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Old 01-24-2013, 01:09 PM   #1
SReed87
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What Key are these modes in?

Are these based off the Major Or Minor scale? What key are they in? I need help from somebody to explain these modes below to me and how i can use them? Having trouble grasping the concept...
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Old 01-24-2013, 01:10 PM   #2
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Modes are not in keys.
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Old 01-24-2013, 01:16 PM   #3
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In all honesty those diagrams are useless - a bunch of unlabelled dots with no context ie telling you what you're playing or where you're playing it are pretty much meaningless, you're not going to learn anything from the "information" that's been presented there.

I'm not surprised you're struggling to make sense of it, because in that format there's nothing of any value to make sense of.

As far as shapes go they're ALL THE SAME shape, just bits of it, and also the same as both the major AND minor scales - and a shape alone doesn't tell you anything. Without some background information, meat to put on those bones, you've got nothing - you need to also be looking at the notes involved, the intervals between them and, most important of all, the SOUNDS you're working with
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Old 01-24-2013, 01:40 PM   #4
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Old 01-24-2013, 01:59 PM   #5
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Alright
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Old 01-24-2013, 02:03 PM   #6
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^ TS, what's the interval between A and C?
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Old 01-24-2013, 02:10 PM   #7
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Dude, hurry up. If you can't answer that, you're DEFINITELY not ready for modes.

End of.
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Old 01-24-2013, 02:53 PM   #8
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It's a third!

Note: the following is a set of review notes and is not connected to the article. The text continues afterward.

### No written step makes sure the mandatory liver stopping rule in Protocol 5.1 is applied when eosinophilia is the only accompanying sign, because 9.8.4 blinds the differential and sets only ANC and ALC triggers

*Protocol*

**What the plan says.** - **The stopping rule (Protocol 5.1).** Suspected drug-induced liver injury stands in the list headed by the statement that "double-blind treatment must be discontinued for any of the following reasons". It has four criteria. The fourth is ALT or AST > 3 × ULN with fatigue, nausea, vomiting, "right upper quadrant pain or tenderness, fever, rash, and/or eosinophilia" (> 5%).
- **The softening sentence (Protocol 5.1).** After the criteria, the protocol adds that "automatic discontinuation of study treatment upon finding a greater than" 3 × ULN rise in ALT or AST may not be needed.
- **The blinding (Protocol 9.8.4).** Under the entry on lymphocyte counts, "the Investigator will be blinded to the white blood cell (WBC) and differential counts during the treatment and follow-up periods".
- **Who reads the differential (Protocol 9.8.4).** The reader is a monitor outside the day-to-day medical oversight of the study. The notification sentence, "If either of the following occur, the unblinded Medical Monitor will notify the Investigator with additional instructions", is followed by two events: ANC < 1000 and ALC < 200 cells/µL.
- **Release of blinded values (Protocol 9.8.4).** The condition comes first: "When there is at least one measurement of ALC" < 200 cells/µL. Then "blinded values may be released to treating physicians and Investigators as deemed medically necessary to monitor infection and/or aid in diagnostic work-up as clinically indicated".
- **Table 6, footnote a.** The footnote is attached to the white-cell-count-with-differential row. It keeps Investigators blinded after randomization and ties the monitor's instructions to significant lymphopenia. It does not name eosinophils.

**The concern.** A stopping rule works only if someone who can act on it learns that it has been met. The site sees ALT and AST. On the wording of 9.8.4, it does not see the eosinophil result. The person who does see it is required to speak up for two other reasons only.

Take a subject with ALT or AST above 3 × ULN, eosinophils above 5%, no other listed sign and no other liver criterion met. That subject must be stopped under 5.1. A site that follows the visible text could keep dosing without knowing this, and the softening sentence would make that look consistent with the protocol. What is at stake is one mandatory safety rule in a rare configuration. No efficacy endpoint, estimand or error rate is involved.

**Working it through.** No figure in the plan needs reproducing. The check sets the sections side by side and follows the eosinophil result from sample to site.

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Old 01-24-2013, 02:55 PM   #9
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Dude, what are you doing? Anyway, what type?
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Old 01-24-2013, 02:56 PM   #10
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1) Stop treating modes as scales. Modes are NOT scales. You need to understand that there's two types of music here: tonal (which is great for scales and chords and such, but allows you to play any notes you choose) and modal (which ONLY includes the notes of a particular mode).

2) Also, box shapes are bad. Treating anything like it fits in a box is bad. You're much better off understanding what the intervals mean than memorizing some box shape. You open so much more if you see the guitar as a horizontal thing (meaning, you can play any key, scale, mode rather than a box shape). Seeing the guitar as a bunch of different boxes is so...limiting.

3) They're in any damn key you want. If you really must use those box shapes, then just pick a position on the fretboard and play. As I said above, you'd be much better off understanding the intervals of those modes and understanding that modal and tonal music are completely different!



Imho, purely modal music is limiting as well. In my compositions, people can probably hear a "flavor" of the modes. However, it's tonal music. Why? Because I don't ONLY play the notes that fit the 7 intervals of a particular mode.
Why should I be limited by something as stupid as the fact that I cannot play a 5th interval in that particular mode? I shouldn't. So, I fake being modal, because it gives me more musical freedom and I like the sound of it.
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Last edited by crazysam23_Atax : 01-24-2013 at 03:00 PM.
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Old 01-24-2013, 05:03 PM   #11
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Quote:
Originally Posted by Hail

Lol.

Also, TS, to answer your question, they are in the key of ghey. That's for the majority's benefit, though.

I personally like them. They're cool.

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Old 01-25-2013, 04:17 AM   #12
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Come on mdc, you can do better than that. Ghey minor, or ghey major?
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Old 01-25-2013, 06:27 AM   #13
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Quote:
Originally Posted by crazysam23_Atax
1) Stop treating modes as scales. Modes are NOT scales.


Well, that's a confusing thing to say! They're clearly scales, they're just not "in a key".

Scales are essentially a group of notes with a tonic (aka "root note"). Modes are easily included in that definition. Just because there are certain scales (major scale, nat. minor, harmonic minor, and melodic minor) that form a certain system of "keys", it doesn't mean that any other scale you can find somehow doesn't get called a "scale" at all.